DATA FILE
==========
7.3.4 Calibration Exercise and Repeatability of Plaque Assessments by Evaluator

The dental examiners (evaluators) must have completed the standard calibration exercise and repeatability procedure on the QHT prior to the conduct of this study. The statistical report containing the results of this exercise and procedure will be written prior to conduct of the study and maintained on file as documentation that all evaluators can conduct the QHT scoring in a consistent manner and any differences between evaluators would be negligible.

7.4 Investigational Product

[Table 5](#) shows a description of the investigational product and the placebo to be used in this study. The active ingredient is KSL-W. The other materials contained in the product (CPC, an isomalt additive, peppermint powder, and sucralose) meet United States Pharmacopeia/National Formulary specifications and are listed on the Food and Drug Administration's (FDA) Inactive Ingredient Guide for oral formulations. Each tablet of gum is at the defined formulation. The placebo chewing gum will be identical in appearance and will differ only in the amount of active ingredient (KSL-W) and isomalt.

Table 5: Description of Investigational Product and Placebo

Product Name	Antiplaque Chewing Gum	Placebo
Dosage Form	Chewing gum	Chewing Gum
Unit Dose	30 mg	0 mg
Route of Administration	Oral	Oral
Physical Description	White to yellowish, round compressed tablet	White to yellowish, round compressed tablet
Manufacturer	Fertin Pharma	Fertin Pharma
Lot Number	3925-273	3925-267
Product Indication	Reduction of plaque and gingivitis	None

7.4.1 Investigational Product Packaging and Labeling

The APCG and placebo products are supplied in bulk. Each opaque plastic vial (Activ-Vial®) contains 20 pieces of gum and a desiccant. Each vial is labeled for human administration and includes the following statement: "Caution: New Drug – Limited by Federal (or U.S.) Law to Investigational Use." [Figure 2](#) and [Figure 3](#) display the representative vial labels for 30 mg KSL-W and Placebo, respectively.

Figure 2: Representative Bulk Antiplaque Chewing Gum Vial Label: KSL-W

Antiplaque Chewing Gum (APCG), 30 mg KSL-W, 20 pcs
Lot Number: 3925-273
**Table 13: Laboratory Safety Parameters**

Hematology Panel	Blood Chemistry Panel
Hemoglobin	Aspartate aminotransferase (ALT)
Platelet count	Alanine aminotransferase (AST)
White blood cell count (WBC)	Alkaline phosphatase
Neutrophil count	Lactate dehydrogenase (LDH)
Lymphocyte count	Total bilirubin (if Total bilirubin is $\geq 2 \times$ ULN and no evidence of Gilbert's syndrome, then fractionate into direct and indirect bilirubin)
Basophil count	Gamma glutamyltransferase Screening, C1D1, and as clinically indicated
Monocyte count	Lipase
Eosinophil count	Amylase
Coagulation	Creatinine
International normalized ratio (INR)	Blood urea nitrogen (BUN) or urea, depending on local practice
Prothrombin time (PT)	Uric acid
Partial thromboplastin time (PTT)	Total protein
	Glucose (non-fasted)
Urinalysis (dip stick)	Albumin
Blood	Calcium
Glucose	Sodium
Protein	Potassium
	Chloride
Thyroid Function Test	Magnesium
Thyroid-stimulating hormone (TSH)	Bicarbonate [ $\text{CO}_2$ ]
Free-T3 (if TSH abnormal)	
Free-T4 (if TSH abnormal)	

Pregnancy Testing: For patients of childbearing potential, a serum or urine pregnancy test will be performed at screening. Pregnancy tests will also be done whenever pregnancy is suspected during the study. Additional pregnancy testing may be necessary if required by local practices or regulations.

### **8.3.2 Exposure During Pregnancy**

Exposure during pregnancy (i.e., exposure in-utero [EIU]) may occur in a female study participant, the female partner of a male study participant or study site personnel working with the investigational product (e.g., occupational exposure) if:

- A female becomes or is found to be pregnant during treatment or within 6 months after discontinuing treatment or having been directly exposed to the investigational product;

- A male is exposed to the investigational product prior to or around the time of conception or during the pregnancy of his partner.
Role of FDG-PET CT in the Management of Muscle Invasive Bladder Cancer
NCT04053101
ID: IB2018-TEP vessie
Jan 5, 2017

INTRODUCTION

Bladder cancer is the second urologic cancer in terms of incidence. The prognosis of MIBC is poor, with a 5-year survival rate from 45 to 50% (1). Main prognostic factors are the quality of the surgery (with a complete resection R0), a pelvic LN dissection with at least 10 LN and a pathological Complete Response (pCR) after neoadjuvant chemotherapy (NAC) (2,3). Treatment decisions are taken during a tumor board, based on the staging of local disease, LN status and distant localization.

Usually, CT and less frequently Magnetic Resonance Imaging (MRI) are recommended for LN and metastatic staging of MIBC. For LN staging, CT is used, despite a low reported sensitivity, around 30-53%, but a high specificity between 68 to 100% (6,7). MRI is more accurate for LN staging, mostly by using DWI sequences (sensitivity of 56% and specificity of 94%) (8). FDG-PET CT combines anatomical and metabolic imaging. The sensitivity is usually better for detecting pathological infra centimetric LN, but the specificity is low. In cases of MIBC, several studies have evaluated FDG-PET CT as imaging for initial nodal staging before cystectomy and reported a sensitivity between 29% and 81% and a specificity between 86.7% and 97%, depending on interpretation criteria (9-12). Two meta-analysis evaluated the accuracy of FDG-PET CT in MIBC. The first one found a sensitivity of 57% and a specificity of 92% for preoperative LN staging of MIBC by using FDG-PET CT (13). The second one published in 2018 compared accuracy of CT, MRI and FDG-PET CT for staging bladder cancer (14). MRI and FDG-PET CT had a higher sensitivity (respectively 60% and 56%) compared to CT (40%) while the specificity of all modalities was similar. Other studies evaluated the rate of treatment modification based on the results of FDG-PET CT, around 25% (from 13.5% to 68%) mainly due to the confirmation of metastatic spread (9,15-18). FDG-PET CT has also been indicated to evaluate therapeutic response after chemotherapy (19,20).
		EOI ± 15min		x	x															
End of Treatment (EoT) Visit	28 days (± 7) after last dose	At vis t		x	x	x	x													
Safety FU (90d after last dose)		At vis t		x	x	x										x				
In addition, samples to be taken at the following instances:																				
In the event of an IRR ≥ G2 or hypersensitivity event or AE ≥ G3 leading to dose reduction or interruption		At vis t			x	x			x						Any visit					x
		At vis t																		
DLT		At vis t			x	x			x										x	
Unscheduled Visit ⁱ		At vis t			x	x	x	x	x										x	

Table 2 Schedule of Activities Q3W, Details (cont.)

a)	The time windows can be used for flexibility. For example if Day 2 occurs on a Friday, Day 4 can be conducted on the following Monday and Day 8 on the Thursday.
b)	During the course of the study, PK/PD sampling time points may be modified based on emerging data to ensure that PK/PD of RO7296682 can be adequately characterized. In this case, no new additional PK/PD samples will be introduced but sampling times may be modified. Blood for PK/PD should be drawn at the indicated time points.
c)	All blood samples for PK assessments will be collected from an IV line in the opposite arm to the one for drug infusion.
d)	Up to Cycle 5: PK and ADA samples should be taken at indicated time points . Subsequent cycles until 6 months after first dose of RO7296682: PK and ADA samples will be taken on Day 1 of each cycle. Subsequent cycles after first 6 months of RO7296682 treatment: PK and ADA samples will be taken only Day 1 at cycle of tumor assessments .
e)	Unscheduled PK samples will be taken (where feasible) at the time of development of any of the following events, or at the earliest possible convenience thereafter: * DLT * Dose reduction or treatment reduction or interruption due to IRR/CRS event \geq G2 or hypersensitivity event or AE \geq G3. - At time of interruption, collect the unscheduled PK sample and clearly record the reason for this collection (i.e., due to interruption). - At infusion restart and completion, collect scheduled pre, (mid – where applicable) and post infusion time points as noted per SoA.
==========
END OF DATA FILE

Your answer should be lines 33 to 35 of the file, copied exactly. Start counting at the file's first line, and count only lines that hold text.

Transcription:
	Glucose (non-fasted)
Urinalysis (dip stick)	Albumin
Blood	Calcium